To save an image, right click the thumbnail and choose "Save target as..." or "Save link as..."
|Around America to win the vote : two suffragists, a kitten, and 10,000 miles|
Author: Rockliff, Mara
The true story of two brave suffragists in 1916 on a trek across America to spread the word: Votes for Women!
|Accelerated Reader Information:|
Interest Level: LG
Reading Level: 4.30
Points: .5 Quiz: 185152
|Reading Counts Information:|
Interest Level: 3-5
Reading Level: 4.60
Points: 2.0 Quiz: 69832
Kirkus Reviews (05/15/16)
School Library Journal (+) (07/01/16)
Full Text Reviews:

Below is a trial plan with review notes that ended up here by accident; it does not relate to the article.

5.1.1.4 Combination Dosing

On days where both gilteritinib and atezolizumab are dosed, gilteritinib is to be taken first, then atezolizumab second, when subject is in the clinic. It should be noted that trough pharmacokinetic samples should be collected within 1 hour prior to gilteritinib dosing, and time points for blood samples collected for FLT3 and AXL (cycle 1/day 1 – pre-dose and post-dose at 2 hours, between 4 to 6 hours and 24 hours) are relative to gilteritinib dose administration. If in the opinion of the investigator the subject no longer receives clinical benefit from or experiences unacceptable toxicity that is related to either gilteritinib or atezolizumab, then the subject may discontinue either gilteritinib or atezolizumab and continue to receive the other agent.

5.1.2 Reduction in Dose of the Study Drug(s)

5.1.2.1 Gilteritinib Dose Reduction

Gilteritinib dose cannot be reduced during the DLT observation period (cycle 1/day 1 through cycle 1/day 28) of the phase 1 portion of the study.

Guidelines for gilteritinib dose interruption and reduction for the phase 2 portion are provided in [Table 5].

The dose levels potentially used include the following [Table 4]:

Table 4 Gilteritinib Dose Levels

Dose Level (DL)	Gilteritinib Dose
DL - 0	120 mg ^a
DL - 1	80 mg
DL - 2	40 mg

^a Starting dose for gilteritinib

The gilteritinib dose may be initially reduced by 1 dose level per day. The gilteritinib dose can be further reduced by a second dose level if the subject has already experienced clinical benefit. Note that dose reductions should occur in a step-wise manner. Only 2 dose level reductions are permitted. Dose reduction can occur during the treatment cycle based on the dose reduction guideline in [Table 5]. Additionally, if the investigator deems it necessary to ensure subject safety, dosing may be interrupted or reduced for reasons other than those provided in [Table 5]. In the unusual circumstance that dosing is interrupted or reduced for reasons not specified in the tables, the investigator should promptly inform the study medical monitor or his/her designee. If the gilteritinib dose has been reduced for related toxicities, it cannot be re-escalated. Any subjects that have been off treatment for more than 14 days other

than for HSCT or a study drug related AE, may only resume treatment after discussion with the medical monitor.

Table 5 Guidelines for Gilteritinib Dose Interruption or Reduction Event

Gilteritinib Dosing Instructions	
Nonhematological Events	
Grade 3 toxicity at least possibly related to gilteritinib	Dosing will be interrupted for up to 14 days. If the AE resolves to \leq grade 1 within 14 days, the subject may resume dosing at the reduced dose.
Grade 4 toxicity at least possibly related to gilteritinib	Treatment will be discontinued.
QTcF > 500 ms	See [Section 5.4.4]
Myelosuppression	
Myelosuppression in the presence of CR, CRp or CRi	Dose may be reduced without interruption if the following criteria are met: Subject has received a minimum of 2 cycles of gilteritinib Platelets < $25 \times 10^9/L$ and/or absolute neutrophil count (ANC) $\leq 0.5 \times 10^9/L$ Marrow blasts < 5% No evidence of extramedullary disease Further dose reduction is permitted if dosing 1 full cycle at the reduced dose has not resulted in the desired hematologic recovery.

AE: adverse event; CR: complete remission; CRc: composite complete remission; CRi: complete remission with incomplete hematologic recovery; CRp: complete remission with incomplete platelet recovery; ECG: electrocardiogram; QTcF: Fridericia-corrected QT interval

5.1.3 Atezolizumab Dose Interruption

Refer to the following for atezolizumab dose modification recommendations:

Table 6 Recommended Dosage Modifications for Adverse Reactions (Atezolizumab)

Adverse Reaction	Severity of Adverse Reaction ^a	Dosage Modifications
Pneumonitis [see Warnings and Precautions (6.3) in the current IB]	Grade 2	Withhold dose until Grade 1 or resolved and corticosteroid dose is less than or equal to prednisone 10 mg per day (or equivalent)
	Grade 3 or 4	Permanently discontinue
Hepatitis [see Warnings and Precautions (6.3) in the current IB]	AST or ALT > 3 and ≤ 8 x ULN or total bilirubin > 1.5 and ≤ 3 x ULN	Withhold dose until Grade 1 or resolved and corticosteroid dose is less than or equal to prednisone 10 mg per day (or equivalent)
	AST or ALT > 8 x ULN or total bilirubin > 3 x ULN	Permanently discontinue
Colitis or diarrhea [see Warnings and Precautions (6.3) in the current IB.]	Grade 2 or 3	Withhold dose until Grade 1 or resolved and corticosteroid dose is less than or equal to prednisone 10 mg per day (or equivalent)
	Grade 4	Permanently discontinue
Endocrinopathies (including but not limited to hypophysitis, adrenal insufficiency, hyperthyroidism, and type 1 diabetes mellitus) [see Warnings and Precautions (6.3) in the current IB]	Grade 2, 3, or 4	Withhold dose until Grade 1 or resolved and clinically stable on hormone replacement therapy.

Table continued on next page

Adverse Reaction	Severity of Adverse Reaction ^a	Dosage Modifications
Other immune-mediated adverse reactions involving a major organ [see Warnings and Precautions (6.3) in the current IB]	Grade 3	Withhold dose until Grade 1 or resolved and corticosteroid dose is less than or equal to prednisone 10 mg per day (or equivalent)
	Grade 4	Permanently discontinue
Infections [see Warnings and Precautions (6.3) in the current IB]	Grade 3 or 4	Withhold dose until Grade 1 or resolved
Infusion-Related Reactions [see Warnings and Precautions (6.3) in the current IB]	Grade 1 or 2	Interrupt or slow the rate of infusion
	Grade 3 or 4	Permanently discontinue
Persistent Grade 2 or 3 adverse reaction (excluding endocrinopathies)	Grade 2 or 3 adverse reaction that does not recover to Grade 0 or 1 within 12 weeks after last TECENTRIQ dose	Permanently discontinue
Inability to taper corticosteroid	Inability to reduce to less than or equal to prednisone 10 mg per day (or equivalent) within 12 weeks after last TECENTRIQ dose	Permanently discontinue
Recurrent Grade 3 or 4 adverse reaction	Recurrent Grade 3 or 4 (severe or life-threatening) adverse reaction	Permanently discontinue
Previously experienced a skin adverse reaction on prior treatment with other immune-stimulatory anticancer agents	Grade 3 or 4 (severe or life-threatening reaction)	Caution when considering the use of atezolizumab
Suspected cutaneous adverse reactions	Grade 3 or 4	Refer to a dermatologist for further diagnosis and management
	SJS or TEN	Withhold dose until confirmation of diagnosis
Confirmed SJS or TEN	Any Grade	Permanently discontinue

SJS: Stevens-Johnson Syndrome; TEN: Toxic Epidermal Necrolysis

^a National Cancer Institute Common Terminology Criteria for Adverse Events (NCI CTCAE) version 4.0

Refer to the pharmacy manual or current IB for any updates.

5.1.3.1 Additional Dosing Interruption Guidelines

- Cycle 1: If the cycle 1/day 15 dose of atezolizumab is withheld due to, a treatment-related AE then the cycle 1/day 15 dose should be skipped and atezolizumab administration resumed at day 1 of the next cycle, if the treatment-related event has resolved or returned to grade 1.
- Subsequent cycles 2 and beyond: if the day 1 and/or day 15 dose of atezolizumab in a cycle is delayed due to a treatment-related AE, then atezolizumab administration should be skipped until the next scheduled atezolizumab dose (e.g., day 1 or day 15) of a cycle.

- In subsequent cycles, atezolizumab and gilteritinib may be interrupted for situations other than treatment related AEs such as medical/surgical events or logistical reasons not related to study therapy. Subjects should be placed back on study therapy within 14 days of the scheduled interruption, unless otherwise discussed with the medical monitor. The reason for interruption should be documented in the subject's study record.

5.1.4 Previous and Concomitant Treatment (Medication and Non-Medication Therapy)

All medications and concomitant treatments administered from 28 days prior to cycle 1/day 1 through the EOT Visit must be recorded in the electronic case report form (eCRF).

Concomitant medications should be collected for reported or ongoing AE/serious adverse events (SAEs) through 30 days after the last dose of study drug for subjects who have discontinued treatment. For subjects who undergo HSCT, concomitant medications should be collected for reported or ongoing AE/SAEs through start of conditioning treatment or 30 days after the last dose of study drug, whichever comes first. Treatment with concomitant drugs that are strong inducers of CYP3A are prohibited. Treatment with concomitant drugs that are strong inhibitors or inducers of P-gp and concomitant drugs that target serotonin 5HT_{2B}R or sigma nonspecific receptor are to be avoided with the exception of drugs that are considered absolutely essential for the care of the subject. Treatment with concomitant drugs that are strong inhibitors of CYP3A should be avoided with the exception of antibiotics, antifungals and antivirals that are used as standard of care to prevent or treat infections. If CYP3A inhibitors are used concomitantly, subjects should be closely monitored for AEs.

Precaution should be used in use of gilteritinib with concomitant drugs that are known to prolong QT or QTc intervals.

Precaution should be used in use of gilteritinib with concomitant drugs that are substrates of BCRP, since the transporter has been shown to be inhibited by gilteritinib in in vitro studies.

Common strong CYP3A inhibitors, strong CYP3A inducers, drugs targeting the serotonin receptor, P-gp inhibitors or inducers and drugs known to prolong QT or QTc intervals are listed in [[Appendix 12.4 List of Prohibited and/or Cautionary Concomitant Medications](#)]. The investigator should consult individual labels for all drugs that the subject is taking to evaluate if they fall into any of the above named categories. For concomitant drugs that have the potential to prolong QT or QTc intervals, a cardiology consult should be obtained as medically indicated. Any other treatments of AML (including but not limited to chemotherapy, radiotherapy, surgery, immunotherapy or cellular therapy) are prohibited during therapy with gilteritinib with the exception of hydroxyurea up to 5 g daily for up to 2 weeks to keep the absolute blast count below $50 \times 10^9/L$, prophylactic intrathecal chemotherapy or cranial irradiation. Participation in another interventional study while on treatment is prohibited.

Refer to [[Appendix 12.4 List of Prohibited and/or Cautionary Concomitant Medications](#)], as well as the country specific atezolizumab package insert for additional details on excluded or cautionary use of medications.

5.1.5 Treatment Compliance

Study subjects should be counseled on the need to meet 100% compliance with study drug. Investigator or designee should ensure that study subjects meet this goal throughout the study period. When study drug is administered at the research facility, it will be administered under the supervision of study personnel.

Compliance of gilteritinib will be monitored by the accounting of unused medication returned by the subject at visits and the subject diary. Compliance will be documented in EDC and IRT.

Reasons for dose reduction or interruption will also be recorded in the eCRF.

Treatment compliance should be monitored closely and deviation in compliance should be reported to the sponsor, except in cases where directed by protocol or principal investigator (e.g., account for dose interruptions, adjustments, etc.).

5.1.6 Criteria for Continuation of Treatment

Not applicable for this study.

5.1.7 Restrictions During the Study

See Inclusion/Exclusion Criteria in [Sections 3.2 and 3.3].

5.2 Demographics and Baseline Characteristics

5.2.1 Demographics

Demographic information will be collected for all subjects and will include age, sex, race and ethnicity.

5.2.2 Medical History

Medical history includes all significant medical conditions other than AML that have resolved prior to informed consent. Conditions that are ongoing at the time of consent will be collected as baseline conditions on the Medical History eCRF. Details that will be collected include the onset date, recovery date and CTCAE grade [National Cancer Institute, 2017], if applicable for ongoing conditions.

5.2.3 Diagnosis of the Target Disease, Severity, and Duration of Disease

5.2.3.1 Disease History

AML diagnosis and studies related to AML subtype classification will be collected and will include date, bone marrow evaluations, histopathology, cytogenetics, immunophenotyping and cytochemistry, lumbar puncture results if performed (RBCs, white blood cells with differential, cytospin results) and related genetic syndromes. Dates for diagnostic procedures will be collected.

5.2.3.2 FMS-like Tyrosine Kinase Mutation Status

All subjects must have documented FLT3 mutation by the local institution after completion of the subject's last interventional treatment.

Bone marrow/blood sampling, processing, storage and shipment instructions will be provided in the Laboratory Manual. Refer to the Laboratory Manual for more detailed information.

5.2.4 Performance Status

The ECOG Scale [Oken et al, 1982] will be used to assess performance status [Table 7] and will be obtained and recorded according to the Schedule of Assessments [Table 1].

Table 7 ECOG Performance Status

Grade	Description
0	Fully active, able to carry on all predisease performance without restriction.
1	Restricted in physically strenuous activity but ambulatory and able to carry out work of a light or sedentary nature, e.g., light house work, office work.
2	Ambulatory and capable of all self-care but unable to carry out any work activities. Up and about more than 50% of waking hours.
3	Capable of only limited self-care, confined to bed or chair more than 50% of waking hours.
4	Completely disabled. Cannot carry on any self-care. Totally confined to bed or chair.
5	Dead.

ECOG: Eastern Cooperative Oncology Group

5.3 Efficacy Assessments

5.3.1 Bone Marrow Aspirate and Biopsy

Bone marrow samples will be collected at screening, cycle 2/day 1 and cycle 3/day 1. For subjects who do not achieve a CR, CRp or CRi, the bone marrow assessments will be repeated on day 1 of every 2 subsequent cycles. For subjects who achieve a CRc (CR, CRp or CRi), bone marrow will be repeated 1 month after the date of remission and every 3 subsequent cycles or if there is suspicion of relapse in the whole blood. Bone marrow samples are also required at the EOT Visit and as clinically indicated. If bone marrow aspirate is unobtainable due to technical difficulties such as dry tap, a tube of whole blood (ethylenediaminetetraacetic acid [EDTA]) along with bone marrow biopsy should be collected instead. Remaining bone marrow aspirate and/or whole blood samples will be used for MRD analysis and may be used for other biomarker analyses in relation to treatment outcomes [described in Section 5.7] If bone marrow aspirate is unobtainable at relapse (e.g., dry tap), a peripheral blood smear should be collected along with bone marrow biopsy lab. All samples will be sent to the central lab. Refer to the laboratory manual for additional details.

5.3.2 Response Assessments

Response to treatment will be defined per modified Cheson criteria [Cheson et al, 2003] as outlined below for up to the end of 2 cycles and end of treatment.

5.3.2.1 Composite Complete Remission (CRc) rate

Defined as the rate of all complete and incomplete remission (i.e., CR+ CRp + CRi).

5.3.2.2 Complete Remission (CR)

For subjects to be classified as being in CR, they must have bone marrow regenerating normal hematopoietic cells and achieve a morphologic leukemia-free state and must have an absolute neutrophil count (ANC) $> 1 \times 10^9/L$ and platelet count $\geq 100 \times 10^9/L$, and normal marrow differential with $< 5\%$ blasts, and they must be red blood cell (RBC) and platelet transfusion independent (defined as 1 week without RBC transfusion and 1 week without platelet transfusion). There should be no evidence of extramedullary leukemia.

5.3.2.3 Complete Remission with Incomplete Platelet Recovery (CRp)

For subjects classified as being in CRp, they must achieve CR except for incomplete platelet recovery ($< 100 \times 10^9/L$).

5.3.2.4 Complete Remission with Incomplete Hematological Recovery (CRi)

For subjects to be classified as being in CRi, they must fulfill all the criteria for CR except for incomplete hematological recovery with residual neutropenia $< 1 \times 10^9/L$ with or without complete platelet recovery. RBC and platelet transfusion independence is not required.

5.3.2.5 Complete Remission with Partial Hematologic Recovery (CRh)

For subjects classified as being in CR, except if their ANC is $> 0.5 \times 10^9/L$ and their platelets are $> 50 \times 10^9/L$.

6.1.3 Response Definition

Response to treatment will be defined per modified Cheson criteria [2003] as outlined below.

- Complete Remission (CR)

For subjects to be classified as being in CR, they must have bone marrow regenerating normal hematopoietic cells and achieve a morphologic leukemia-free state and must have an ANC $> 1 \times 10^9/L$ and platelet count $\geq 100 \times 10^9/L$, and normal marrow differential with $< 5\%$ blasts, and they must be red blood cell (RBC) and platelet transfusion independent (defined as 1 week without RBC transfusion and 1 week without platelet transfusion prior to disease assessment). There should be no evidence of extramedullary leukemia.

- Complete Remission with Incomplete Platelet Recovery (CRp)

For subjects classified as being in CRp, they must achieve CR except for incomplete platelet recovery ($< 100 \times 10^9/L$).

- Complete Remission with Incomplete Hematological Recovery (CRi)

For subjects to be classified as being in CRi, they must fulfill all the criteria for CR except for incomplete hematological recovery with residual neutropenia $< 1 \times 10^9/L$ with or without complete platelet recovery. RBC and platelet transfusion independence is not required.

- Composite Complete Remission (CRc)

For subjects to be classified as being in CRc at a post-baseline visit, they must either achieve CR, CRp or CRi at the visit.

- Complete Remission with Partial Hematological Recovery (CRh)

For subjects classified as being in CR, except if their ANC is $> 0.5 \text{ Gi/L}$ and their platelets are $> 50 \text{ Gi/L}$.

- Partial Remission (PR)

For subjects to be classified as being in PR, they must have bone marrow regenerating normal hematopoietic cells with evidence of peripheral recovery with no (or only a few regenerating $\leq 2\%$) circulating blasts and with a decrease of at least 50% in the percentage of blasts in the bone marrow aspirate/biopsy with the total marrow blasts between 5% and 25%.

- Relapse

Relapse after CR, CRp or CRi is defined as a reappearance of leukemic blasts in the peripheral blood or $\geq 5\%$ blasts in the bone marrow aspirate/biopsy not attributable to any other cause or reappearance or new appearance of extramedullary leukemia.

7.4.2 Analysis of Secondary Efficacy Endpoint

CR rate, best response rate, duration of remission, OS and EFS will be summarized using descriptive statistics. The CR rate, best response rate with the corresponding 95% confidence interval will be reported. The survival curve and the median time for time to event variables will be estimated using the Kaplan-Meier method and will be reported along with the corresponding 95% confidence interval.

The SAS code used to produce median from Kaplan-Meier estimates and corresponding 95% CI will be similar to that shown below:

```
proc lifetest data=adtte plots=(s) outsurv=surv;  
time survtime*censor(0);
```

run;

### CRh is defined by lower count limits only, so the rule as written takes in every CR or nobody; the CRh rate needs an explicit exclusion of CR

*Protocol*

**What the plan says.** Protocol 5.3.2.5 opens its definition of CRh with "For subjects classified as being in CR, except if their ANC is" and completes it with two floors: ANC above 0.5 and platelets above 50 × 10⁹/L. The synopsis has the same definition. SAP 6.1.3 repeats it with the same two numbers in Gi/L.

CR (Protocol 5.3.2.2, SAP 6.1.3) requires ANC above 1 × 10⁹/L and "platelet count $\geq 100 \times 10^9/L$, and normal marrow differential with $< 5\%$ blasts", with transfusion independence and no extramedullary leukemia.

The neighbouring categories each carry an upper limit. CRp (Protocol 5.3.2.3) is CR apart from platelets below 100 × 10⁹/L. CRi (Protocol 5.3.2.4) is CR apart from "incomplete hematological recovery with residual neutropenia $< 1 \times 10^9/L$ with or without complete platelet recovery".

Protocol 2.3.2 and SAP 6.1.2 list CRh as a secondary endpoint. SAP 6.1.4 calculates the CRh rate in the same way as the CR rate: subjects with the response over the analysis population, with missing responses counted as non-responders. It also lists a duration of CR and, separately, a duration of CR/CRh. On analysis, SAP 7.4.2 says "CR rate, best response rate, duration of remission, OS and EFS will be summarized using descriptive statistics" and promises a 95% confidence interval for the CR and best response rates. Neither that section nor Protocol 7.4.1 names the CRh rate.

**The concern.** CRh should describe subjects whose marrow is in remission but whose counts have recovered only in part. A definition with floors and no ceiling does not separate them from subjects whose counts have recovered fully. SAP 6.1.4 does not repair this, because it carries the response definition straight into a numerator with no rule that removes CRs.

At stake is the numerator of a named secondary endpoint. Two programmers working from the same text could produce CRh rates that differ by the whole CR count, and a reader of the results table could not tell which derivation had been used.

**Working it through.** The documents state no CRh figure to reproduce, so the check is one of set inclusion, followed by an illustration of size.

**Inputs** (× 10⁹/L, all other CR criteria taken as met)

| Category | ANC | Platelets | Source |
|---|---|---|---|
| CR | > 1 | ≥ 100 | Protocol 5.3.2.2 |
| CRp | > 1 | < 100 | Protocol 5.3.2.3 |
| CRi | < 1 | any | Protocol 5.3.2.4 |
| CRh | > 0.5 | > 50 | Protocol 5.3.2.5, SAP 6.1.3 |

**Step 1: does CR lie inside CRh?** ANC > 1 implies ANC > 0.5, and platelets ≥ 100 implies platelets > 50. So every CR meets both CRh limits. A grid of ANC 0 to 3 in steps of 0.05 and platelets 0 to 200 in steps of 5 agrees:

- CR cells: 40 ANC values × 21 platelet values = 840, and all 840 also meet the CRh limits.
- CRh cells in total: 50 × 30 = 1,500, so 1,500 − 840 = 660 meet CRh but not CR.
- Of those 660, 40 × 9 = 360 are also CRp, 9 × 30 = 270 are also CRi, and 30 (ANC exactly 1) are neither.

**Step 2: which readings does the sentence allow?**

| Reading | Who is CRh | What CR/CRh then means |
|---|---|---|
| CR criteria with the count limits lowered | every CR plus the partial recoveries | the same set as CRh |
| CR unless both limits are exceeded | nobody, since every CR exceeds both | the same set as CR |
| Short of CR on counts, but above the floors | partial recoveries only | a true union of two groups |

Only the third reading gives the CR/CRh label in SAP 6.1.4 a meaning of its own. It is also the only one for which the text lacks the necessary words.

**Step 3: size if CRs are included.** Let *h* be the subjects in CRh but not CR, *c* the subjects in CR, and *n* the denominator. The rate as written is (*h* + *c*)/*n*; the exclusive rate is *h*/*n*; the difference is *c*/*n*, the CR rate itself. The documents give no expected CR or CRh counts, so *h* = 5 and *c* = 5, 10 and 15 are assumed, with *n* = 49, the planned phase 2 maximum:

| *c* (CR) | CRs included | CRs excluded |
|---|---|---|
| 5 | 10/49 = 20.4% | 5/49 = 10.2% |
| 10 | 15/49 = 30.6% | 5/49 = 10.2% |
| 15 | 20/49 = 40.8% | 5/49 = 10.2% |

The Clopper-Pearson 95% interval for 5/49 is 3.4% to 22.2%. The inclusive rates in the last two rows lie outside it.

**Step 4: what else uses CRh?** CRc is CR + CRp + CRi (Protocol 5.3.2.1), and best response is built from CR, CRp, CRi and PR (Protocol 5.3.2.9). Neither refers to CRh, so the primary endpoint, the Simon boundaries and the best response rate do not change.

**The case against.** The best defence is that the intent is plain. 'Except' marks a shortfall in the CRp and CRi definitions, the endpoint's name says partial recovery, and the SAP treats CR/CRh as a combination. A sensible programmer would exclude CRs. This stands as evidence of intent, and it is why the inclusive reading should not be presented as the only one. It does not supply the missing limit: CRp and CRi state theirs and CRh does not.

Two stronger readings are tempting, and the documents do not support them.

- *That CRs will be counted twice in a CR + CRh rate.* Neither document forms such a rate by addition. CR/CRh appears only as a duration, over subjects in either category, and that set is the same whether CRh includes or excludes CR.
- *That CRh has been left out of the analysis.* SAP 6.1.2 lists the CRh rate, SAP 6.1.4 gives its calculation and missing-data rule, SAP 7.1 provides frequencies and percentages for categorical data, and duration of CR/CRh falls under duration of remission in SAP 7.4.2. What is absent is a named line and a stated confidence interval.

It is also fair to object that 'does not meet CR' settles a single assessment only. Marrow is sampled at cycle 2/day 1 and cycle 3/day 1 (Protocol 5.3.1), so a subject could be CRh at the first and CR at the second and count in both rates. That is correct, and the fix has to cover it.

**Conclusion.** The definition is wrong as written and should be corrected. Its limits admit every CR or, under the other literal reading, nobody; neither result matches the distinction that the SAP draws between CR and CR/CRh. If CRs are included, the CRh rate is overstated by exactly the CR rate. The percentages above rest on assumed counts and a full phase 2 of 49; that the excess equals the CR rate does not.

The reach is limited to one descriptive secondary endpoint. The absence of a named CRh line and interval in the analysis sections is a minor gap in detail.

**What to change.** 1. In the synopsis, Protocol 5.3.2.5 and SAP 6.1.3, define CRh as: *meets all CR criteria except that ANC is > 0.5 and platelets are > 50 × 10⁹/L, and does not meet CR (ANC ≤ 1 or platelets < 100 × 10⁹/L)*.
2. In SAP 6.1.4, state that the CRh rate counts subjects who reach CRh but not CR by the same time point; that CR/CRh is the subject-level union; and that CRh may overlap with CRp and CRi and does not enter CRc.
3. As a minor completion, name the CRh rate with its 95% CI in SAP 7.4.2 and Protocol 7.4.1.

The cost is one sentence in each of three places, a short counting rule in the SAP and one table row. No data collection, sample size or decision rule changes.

School Library Journal - 07/01/2016 K-Gr 3—A car made up of bright primary colors—yellow hood, blue doors, and red luggage compartment—transports suffragists Nell Richardson and Alice Burke, a kitten, and readers across the United States all in the name of "Votes for Women!" Throughout, the pacing is excellent, and Rockliff begins the adventure with a litany of items found inside the petite yellow vehicle ("tools,/spare parts,/a teeny-tiny typewriter") and introduces Richardson and Burke and emphasizes their determination to get the word out ("V. for W.!"). Readers will follow the two women (and their kitten) from New York City to Philadelphia, through a blizzard, a stop at an all-yellow luncheon, a stint in a circus parade, and more as they drive down South and along the U.S. and Mexican border all the way to California and back. Rockliff communicates the boundless energy of these two figures and adds touches of humor to lift the narrative; this small but significant historical moment is presented as accessible and fun without undermining the importance of Richardson, Burke, and the fight for women's equality. Hooper shows the women working together (a concluding image of Richardson handing Burke a daffodil is wonderful), the curiosity and interest on the faces of passersby (mainly white folks), and the dress and style of the times. While this is an excellent introduction to the efforts of suffragists, when discussing this text and the Nineteenth Amendment, librarians may want to clarify that statements such as "At last, American women had won the right to vote" (mentioned in the back matter section titled "Winning the Vote") did not always reflect the reality of African American women and other women of color, who often faced legal and illegal barriers to vote (especially in the South) until well into the 1960s. VERDICT Prepare for the arrival of the "little yellow car" into the hearts of readers; this charming and vibrant account of two lesser-known figures will bolster historical collections.—Della Farrell, School Library Journal - Copyright 2016 Publishers Weekly, Library Journal and/or School Library Journal used with permission.